Photographing coyotes and moose can be exciting. In the early stages of winter, outdoor photographer Doug Gardner tracks a coyote trotting along a frozen river, and he captures awesome images. He uses his telephoto lens and adds a teleconverter to bring the coyote closer into the frame. You will learn that stacking teleconverters is an excellent method in capturing portraits of a wild animal. You will also learn to disguise your presence with camouflage and to stay upwind of the coyote. If it senses your odor, the animal will take off and head for cover.
Since the coyote is moving under low gray light, Doug sets the ISO at 1000, his exposure at 1/500th to stop the action, and the f-stop at 5.6 to blur the background. He spot meters on the sagebrush neutral tones, and lowers his exposure enough to compensate for the white snow. When the coyote comes within a hundred yards, Doug begins shooting, keeping his creative concentration only on focus and composition. He makes multiple exposures of the coyote along the river bank before it disappears into the trees.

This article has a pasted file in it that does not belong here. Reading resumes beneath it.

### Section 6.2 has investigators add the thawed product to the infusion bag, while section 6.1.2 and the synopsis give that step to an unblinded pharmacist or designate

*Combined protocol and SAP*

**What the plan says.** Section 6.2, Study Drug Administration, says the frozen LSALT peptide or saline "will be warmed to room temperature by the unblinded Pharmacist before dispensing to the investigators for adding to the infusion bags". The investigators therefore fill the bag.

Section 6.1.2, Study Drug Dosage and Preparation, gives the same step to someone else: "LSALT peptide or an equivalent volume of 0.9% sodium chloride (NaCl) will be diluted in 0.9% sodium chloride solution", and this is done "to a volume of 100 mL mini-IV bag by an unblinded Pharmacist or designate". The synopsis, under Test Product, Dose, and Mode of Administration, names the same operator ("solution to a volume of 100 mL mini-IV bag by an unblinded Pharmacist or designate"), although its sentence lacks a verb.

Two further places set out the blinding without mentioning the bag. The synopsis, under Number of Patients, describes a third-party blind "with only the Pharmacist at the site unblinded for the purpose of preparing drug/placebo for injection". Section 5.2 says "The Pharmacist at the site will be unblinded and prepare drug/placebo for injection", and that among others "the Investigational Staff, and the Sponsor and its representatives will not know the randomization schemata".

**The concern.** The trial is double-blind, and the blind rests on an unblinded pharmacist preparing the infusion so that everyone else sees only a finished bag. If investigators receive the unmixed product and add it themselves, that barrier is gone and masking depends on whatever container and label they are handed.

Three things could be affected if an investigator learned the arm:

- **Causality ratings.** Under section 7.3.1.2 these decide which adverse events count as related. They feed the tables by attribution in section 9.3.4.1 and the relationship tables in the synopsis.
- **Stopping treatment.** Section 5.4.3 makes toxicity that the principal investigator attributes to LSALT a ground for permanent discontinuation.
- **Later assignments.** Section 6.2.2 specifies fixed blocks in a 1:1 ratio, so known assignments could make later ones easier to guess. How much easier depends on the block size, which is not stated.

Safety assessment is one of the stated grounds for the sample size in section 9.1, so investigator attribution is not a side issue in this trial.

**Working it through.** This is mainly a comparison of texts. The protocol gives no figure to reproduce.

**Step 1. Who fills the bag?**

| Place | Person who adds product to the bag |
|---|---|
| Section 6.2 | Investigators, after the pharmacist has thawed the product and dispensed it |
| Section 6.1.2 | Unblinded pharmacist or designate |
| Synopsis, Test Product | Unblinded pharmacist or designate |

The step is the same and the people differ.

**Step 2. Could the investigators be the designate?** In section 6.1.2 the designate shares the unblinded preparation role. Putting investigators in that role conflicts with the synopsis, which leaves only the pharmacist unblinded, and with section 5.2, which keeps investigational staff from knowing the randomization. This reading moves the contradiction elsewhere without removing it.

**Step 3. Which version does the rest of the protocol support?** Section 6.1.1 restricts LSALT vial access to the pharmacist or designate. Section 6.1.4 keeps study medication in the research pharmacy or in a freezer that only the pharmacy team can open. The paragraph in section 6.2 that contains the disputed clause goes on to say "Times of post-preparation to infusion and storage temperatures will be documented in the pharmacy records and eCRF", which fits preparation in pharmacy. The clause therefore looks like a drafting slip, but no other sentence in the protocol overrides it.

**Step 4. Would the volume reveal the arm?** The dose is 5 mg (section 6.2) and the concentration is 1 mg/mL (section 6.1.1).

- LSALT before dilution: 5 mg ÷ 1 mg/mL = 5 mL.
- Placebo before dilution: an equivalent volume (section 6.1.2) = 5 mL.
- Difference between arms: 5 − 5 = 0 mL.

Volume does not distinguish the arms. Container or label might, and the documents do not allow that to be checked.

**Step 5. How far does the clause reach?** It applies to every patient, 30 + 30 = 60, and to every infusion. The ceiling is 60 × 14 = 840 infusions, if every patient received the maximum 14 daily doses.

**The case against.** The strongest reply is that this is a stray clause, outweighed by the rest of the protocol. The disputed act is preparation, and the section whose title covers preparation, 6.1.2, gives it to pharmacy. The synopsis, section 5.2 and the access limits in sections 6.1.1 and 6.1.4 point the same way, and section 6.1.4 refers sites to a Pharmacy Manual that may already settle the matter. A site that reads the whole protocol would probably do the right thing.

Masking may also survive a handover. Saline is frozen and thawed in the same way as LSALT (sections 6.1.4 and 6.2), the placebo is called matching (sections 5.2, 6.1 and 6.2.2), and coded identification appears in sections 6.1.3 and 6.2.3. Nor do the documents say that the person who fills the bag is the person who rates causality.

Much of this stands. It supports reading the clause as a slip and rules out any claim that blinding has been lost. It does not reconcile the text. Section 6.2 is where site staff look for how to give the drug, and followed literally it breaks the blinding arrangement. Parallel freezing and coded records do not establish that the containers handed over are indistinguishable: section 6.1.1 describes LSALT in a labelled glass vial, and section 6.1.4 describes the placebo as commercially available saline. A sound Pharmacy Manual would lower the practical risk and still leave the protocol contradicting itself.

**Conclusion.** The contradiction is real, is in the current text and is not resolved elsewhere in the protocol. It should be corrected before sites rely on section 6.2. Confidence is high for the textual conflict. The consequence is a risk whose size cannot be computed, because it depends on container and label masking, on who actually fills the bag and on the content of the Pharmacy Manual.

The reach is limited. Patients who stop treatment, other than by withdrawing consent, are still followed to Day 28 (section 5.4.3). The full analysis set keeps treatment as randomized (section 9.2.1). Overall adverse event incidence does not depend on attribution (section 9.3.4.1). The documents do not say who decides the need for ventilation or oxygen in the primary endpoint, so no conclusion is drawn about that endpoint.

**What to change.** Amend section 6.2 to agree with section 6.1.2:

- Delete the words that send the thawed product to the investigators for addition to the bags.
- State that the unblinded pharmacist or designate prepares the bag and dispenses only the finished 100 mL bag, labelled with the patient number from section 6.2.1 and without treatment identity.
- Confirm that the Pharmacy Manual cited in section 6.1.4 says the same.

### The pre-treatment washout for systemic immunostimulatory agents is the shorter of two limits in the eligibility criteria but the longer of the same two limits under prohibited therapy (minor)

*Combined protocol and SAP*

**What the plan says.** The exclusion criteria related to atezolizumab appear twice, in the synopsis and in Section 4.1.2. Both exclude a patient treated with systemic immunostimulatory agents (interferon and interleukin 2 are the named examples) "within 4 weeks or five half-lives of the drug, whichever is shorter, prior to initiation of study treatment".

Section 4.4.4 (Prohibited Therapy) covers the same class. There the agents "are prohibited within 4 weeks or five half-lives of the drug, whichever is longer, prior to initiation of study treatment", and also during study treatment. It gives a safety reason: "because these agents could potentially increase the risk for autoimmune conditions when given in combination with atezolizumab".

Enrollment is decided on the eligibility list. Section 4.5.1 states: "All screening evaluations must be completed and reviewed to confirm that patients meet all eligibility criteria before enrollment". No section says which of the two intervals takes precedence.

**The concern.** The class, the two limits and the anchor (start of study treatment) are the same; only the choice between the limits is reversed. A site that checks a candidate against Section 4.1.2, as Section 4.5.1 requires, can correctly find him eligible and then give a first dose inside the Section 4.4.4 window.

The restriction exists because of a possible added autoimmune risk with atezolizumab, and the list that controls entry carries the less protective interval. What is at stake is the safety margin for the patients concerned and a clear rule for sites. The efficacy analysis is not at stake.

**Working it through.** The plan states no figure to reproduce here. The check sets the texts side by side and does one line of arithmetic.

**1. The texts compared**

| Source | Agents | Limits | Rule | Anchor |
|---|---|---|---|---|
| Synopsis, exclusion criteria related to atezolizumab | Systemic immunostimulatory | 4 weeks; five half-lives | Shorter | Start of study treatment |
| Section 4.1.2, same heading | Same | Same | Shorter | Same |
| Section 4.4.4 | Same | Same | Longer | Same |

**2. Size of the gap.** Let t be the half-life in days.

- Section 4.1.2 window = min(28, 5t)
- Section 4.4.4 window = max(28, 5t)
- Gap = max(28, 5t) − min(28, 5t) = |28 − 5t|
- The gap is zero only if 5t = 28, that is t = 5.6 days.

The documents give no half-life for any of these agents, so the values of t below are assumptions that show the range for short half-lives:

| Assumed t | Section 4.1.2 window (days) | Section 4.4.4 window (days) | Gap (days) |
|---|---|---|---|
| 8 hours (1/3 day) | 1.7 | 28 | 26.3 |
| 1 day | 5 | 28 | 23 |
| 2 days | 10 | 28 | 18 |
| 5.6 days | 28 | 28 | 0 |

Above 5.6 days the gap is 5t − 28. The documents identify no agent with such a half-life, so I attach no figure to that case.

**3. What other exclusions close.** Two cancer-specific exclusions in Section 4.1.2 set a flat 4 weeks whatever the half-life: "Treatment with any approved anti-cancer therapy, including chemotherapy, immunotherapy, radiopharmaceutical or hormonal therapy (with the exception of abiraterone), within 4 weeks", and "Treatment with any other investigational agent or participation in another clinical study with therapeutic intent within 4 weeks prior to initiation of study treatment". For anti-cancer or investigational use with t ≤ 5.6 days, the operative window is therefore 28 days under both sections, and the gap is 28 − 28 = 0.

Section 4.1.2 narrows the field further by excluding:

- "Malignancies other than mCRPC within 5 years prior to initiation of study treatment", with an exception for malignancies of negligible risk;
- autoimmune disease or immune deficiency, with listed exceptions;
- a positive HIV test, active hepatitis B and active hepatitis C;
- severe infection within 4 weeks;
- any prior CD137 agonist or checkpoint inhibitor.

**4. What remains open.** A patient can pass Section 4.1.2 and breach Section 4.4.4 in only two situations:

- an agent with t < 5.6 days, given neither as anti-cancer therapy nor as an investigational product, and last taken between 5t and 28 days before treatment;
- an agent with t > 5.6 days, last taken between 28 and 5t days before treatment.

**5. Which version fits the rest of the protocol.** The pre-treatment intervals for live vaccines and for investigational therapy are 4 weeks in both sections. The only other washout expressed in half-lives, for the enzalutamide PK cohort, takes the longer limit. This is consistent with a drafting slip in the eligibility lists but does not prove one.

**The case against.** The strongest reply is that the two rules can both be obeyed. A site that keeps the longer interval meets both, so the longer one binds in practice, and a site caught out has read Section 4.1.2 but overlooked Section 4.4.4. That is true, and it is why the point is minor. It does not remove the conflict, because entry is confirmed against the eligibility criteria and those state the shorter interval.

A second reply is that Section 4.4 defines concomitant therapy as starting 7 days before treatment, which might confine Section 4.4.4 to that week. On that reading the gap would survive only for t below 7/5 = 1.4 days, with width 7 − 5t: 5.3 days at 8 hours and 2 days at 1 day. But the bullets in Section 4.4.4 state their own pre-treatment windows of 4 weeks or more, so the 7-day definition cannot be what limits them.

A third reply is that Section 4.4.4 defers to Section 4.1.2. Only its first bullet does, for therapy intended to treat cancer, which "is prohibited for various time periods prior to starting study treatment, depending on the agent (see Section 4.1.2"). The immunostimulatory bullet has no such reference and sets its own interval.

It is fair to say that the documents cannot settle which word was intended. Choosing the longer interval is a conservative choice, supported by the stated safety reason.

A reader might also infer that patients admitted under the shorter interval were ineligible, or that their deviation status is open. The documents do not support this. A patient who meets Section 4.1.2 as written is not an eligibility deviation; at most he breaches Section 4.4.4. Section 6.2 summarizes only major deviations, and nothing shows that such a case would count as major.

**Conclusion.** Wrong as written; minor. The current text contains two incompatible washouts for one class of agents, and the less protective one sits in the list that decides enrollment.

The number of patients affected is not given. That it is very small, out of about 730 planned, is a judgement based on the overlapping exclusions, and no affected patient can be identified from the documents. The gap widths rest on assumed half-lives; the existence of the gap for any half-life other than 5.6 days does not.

Later in the day, Doug moves to higher ground and encounters three bull moose grazing in the valley. The sun is shining, and contrast becomes a problem, the dark moose against the bright, golden sagebrush. You will learn that patience is the key, that waiting until the moose turn their heads into the sunlight can make for dramatic portraits. By using slight underexposure, Doug drops the moose into silhouette, the rich blue of the Teton mountains as background. The goal is to create an environmental portrait by including a sense of place where the animal lives. Join pro shooter Doug Gardner for his expertise on photographing coyotes and moose in the magic light of early winter.
MORE IN THIS COURSE:
Wildlife in Grand Teton National Park – Course Preview
Photographing Bison in the Wild
Photographing Wild Coyote
Tips for Photographing Moose in their Natural Habitat
Tips for Photographing and Capturing Wildlife